A year or so ago, it was announced that Alan Turing, codebreaker and computer pioneer, was to receive a royal pardon for his 1952 conviction for gross indecency (specifically being in a homosexual relationship). Although this was the result of a long campaign, by this time it met with little objection. Turing has been widely acknowledged as a hero of the Second World War (although I think the pendulum has swung to the point where both his individual contribution, and that of Bletchley Park in general, have become somewhat exaggerated. But that is a matter for another day), and the activity for which he was condemned has now been legal in the UK for some decades. So far, so uncontroversial.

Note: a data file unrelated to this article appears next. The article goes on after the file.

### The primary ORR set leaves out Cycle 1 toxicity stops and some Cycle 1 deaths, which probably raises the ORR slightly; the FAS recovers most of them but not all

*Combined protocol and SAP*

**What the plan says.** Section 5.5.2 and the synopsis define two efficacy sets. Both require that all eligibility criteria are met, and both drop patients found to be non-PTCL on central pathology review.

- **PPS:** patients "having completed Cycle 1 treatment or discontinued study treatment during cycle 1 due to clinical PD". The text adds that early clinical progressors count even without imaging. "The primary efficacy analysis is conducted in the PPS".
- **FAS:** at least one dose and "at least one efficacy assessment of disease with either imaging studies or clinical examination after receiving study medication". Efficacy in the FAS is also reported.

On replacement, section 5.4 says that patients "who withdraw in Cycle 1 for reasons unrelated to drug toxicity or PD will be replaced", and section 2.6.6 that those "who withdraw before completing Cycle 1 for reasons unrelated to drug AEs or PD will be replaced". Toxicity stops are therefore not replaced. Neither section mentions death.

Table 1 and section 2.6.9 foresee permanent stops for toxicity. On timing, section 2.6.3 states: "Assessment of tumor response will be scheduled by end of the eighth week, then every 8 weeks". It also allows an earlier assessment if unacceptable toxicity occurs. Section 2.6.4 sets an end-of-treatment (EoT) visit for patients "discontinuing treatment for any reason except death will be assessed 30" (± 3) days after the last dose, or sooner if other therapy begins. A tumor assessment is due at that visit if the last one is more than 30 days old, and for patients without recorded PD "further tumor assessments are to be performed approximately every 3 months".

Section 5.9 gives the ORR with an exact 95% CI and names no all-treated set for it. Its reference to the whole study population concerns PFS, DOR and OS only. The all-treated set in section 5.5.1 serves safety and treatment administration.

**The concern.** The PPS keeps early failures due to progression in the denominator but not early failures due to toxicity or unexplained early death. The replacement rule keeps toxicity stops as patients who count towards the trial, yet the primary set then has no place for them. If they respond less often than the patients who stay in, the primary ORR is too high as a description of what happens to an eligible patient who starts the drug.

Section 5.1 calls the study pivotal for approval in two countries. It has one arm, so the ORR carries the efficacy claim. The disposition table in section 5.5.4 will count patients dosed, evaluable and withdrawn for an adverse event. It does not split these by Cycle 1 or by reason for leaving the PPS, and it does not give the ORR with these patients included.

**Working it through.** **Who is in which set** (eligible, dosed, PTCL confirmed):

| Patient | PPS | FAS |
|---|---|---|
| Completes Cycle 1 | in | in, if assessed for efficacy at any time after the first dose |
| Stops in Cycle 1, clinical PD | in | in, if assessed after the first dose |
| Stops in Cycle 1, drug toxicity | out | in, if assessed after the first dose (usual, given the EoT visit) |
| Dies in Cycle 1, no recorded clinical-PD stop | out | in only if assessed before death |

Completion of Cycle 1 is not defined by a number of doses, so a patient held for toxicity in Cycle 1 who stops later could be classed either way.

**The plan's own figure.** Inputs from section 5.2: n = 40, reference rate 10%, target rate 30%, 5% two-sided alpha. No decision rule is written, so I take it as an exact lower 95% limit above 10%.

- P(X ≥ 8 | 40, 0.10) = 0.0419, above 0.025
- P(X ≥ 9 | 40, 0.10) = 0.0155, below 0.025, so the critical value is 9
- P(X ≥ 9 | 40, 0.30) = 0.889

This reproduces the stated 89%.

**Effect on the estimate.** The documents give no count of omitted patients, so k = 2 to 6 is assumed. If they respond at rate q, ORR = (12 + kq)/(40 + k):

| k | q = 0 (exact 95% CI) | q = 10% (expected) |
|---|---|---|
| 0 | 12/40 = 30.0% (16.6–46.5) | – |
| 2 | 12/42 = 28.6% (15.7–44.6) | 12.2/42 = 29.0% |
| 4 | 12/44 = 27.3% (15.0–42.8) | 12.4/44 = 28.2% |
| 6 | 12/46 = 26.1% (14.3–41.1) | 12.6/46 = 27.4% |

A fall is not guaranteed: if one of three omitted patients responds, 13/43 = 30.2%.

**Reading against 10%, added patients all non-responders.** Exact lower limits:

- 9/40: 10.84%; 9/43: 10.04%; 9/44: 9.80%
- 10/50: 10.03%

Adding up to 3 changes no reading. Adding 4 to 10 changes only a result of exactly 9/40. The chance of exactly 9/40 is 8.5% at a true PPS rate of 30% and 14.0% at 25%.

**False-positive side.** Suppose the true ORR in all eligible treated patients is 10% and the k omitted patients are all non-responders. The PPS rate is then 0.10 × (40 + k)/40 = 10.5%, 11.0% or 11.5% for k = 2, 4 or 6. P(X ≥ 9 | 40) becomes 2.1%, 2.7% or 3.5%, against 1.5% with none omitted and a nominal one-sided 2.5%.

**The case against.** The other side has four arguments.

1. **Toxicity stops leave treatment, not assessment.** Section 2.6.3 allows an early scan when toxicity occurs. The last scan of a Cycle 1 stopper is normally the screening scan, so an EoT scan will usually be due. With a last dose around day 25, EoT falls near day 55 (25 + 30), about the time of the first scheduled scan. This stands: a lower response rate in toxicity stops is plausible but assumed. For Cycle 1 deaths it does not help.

No doubt some of those who objected did so because they viewed his sexuality and his relationship, while now legal in the UK, as wrong or sinful. These people are uninteresting, caught as they are on the wrong side of history. However, there was another source of complaint: that in singling out Turing, the state was saying either that: a) it’s ok to commit crimes if you’re a hero; or b) you only deserve (posthumous) justice if you’re famous. The former is an interesting matter – we do already allow all sorts of exemptions from normal rules for people acting in exceptional circumstances (such as the emergency services being able to ignore speed limits in the course of their duty, or those under immediate personal threat) – and could be examined from a utilitarian perspective. The latter, however, is what has lead to the situation that I read about today.